When Spencer Dinwiddie tore the ACL in his left knee on Jan. 12, it appeared that his NBA dreams would be put on hold.

Dinwiddie wasn't willing to wait, though, and on Thursday night, he got the NBA call.

The former Colorado star was selected by the Detroit Pistons with the eighth pick in the second round, No. 38 overall, in the NBA Draft.

"I'm really happy to be joining a new team, a new family in the Detroit Pistons," Dinwiddie told CUBuffs.com. "I'm looking forward to the new challenges that await with a new organization and a new city."

Dinwiddie is just the 11th former CU player to be taken within the first two rounds of the NBA Draft, which was reduced to two rounds in 1989. He is the third Buff to be selected in the last four years.

Despite his knee injury, which ended his junior season with the Buffaloes, Dinwiddie decided in April to skip his senior season at CU to pursue the NBA.

He was the fifth player in CU history to leave school early for the NBA, but became the first to slip out of the first round. Chauncey Billups (No. 3 overall pick in 1997), David Harrison (No. 29 in 2004), Alec Burks (No. 12 in 2011) and Andre Roberson (No. 26 in 2013) were all first rounders after leaving early.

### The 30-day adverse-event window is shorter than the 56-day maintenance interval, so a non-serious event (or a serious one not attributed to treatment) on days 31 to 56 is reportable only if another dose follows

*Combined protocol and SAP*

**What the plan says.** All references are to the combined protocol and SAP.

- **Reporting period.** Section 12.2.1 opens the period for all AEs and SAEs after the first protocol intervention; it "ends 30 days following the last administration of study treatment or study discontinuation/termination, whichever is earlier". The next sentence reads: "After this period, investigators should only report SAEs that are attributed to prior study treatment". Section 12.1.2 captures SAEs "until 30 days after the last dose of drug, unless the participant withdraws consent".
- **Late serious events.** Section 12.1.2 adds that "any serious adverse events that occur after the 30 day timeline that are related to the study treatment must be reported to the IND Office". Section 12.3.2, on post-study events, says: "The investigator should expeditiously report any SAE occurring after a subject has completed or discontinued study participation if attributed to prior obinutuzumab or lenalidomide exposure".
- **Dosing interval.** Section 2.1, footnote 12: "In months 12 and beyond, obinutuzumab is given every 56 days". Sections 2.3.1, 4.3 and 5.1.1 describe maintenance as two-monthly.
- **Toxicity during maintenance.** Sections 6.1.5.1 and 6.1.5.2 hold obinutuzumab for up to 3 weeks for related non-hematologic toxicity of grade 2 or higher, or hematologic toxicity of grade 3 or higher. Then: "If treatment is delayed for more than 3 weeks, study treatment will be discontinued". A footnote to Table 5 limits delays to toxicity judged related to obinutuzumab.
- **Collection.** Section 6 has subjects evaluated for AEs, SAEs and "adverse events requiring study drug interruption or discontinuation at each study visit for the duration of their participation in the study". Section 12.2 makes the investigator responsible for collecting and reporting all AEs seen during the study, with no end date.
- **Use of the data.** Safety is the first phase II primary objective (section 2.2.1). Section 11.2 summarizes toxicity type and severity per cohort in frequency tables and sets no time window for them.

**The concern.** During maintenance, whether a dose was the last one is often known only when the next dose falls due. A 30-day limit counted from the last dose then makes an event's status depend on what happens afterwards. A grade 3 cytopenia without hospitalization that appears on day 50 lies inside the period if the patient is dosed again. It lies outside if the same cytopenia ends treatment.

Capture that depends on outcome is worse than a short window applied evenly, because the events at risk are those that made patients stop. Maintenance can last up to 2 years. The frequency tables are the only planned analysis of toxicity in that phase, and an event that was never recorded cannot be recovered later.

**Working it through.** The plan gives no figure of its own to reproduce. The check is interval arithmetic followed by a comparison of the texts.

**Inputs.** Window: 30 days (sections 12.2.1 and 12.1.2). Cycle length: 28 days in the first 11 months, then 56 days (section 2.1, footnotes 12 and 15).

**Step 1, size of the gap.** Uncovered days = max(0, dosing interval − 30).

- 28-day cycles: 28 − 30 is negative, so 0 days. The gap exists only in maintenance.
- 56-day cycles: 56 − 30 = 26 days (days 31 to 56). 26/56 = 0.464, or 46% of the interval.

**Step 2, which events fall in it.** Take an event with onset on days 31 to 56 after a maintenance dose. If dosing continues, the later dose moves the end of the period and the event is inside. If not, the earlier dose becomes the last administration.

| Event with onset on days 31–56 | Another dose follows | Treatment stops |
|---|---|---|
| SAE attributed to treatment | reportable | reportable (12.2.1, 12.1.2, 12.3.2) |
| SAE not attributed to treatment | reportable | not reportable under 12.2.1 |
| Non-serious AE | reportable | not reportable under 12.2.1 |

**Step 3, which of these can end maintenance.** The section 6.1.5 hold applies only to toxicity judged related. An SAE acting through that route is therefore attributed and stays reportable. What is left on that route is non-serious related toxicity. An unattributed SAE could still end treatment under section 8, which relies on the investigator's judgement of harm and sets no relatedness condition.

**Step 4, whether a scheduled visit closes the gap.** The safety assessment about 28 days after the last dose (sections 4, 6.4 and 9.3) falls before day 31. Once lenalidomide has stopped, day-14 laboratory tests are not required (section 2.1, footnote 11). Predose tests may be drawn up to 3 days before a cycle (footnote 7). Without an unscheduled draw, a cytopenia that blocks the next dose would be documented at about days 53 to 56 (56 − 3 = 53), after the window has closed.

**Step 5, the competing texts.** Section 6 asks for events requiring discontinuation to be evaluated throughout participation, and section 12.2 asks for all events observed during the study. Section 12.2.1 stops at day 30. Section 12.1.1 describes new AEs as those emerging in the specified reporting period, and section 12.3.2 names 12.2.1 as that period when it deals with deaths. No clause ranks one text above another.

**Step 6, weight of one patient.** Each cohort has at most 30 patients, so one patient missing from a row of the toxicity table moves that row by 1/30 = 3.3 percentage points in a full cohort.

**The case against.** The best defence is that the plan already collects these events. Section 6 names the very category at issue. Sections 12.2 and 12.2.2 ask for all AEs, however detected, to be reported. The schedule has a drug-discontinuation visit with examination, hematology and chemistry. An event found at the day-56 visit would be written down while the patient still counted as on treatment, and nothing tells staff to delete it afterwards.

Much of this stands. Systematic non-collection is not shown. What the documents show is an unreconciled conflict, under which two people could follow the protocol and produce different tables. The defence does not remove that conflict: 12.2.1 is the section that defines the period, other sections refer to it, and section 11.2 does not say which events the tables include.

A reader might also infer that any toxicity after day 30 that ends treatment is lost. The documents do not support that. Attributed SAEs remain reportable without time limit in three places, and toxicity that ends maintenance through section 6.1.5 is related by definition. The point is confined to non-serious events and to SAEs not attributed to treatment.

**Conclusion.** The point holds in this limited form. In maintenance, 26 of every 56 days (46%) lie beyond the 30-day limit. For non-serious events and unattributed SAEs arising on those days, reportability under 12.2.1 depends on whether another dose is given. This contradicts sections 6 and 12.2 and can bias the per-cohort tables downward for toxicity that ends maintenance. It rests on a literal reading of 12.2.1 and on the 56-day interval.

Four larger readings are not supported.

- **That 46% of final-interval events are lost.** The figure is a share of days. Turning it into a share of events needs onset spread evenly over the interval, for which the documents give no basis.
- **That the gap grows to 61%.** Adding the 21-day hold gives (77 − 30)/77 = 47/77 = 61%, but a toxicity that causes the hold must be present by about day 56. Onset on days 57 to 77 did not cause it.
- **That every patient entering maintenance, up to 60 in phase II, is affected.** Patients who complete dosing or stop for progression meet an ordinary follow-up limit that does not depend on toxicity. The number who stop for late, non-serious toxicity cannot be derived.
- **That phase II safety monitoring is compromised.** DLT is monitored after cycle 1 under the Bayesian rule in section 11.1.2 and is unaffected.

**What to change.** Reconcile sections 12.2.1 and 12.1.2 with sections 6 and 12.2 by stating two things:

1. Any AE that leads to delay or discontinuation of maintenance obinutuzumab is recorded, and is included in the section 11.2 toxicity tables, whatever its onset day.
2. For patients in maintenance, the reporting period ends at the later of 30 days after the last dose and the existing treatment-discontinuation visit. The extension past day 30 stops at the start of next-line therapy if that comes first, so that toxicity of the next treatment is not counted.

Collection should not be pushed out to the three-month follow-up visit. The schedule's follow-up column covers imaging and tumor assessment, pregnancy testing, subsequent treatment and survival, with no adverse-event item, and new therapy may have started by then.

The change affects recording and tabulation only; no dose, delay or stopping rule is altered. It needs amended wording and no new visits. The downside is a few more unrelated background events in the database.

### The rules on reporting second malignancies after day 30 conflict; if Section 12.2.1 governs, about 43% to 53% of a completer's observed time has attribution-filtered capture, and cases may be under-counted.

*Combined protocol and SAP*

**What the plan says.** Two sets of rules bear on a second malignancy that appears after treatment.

"As for not being picked in the first round, things happen for a reason; it is, what it is," he said. "I'm can't wait to get started."


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A 6-foot-6 guard, Dinwiddie came into his junior year projected as a first-round pick, and was in the midst of a great season when he got hurt. He averaged a team-best 14.7 points, 3.8 assists and 3.1 rebounds per game last season. He is also known as an exceptional shooter, connecting on 46.6 percent of his field goals, 41.3 percent of his 3-pointers and 85.7 percent of his free throws as a junior.

The knee injury, however, hurt Dinwiddie's stock, as he missed the final 18 games of the season. Many pundits believe Dinwiddie has first-round talent, but he hasn't been able to show it in a while. Unlike many of his peers, he hasn't played since January, and because he is still going through rehabilitation, and was unable to work out for teams leading up to the draft.

Dinwiddie did, however, interview with most teams in the league and felt confident with how he presented himself in those interviews. Dinwiddie and his doctors have also been pleased with how his health is progressing. He said this week that he's been cleared to do everything on the court, except five-on-five contact drills.

Cleary, Dinwiddie did enough to impress the Pistons, and he is now positioned to be the 19th former Buff to play in the NBA. He will also get a chance to join forces with Billups, who plays for the Pistons and will be going into his 18th NBA season.

Contact staff writer Brian Howell at howellb@dailycamera.com or twitter.com/BrianHowell33.